In parallel to this development work, different laboratories are busy every day, working hard to implement the perfume. Firstly, the perfumers’ assistants (or laboratory assistants) weigh the different formulas which will then be evaluated by the teams: an extremely painstaking, precise and repetitive task which requires great rigour to avoid any error that could be detrimental to the smooth running of the project. Then there is the sampling laboratory, which prepares a sometimes astronomical quantity of small bottles that will be sent for testing or to the customer. Finally, a technical laboratory carries out stability tests on the various mods. The brief specifies the liquid’s final colour, which is part of a fragrance’s identity – would Angel (decidedly a textbook case) be Angel without its blue hue? – but can be affected by certain ingredients or interactions between them. And if the project is successful, the composition house guarantees that the perfume bottles will not change smell or colour when stored at room temperature, usually for 30 months. “We screen each formula to identify and resolve any stability issues. It is often the natural ones that give us a hard time,” says Nadine Gherdaoui, Fine Fragrance Technical Project Leader at Symrise. Pepper, ylang-ylang and ginger can give the perfume a cloudy appearance; some citrus fruits that are very colourful at the start fade over time. A liquid can also change colour during its ageing process due to reactions between certain materials: a blue-tinted perfume that turns yellow over time would thus become green. “We can opt to use different qualities of raw materials or adjust the quantity of some of them as a last resort, as this can have an impact on the perfume’s olfactory identity. That means we have to work with the creative teams to find the best compromise between identity, stability and the desired shade,” continues Nadine Gherdaoui. To check the fragrance’s stability over time, accelerated ageing is simulated by exposing it to natural light or UV lamps as well as to heat, when it is left in an oven for varying lengths of time. The laboratory can then suggest the use of possible stabilisers to ensure optimal preservation of the fragrance. This is a crucial role: a project can be lost because of unresolved technical problems, even if the perfume started off as the favourite, because the client will turn to a second choice.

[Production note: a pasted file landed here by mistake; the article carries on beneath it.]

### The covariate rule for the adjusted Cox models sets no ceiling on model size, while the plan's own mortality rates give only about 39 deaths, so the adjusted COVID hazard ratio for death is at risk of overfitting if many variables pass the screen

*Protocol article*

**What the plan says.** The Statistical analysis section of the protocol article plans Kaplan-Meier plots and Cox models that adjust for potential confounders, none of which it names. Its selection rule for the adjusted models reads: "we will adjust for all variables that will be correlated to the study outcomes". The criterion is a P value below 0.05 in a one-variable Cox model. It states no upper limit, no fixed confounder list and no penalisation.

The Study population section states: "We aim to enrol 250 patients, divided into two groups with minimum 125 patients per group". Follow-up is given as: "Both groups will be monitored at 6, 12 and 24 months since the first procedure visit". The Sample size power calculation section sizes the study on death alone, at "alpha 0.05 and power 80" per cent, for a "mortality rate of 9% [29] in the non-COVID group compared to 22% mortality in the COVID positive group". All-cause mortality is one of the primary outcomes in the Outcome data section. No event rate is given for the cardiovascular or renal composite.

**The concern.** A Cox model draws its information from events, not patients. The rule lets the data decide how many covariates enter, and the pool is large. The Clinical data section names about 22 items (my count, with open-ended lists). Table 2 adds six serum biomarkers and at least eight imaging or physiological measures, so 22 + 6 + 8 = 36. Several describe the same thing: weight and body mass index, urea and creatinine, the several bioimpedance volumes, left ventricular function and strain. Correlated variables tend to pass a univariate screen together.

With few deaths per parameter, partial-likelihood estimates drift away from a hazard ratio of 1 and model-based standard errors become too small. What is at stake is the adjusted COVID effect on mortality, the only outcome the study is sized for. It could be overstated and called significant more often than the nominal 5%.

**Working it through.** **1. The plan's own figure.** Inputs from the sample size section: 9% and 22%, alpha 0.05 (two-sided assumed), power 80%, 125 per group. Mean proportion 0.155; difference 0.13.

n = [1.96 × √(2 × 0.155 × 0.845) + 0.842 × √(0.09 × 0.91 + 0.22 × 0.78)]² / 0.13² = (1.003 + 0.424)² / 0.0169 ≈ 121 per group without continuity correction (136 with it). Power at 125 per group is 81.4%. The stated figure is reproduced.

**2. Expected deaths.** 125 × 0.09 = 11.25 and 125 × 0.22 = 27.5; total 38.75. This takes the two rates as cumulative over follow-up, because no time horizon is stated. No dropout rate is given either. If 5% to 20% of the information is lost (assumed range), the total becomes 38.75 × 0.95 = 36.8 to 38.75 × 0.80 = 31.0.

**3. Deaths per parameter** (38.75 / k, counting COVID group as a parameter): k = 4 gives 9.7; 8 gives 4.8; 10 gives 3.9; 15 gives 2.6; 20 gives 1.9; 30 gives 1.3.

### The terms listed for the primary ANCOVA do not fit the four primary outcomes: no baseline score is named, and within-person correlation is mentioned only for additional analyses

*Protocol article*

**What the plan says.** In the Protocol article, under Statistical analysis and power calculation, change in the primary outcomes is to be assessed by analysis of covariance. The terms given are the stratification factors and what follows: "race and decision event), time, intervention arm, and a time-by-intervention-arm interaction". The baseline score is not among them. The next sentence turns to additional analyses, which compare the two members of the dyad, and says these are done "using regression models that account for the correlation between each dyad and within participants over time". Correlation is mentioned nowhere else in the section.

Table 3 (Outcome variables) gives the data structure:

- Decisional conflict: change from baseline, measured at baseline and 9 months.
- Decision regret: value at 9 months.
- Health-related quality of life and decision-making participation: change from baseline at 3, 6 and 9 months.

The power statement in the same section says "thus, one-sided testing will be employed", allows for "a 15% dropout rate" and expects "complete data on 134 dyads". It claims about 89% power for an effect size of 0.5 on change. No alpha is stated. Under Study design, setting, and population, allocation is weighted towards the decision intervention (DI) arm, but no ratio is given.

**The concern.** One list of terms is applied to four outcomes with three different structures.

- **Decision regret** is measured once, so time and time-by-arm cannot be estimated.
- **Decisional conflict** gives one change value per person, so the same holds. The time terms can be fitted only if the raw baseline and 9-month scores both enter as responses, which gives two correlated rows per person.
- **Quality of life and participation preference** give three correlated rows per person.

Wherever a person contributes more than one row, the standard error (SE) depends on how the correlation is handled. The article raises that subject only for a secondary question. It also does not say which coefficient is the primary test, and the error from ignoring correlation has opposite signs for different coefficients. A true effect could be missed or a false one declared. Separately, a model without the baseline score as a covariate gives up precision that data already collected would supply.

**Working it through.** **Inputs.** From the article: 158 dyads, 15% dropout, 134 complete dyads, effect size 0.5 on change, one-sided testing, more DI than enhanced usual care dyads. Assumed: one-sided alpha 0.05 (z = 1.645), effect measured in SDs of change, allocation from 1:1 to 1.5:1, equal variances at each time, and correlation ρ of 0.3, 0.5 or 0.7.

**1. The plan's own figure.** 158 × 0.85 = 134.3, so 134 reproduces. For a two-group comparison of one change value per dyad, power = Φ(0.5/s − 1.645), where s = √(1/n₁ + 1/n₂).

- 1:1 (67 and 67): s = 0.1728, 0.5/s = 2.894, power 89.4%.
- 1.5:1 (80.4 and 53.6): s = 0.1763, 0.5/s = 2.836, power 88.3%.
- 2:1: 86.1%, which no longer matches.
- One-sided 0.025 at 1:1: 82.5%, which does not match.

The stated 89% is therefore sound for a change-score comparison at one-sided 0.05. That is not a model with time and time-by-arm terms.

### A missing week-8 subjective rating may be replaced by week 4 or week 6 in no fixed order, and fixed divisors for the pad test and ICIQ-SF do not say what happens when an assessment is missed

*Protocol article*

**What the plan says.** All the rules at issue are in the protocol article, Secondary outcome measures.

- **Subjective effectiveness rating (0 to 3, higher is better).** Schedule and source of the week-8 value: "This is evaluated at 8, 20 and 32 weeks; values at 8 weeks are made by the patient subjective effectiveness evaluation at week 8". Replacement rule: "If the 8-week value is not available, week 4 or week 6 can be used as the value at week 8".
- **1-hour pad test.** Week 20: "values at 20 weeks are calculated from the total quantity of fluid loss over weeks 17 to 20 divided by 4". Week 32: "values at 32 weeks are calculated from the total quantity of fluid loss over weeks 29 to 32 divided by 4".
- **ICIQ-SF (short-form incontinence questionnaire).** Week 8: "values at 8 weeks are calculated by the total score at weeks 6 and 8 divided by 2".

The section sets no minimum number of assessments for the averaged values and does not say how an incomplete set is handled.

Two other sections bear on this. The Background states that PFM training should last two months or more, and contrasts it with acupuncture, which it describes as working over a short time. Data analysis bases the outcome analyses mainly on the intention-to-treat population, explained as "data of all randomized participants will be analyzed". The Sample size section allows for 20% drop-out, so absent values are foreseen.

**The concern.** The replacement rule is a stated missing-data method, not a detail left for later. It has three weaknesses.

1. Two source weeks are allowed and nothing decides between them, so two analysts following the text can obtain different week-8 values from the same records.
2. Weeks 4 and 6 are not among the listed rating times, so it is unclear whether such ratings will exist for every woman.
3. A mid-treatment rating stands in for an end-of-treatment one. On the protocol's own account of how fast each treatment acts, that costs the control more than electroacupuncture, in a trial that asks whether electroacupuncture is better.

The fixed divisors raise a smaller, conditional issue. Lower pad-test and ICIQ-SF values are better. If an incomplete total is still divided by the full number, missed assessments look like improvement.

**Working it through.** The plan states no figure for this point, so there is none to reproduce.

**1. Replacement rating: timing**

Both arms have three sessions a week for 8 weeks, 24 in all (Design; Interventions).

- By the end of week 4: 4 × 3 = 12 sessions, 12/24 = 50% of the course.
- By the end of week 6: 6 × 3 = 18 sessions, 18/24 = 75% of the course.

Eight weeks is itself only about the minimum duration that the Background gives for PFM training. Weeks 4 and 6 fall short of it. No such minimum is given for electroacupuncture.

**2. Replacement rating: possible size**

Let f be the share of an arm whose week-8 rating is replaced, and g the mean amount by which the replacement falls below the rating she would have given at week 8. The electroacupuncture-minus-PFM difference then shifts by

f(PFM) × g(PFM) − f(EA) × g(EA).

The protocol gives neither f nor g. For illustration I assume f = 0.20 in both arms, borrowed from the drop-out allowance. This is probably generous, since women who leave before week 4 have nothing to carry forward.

While the composition house refines its proposals, the brand that will launch the fragrance is working on the concept, name, bottle, packaging and messaging up until the launch. Factors which, if they are coherent and correspond to the zeitgeist, can determine a perfume’s success and reputation beyond its olfactory profile. Behind the image of the solitary perfumer sniffing blotters in their office and having a light-bulb moment are a multitude of people working in the shadows, occasionally for several companies, each with a precise and sometimes decisive role, and who put in many months or even years of effort to produce a perfume. In the same way as the various participants in a film, which is never attributed to the director alone, perhaps all these people whose work leads to the birth of a perfume will one day be more visible, valued and recognised by the public. When will we see the appearance of perfume credits, just like the ones on cinema screens, which could be accessed by scanning a QR code on the bottle, for example, or simply on brand websites? As we see a host of perfume-related digital technology initiatives being rolled out, this could be a possibility in the near future – provided of course that it would be welcomed.

Main image: Robert Maillard, La Halle de la verrerie de Portieux, 1935. Source:



1 October 2021 interview for the Spanish edition of The Big Book of Perfume.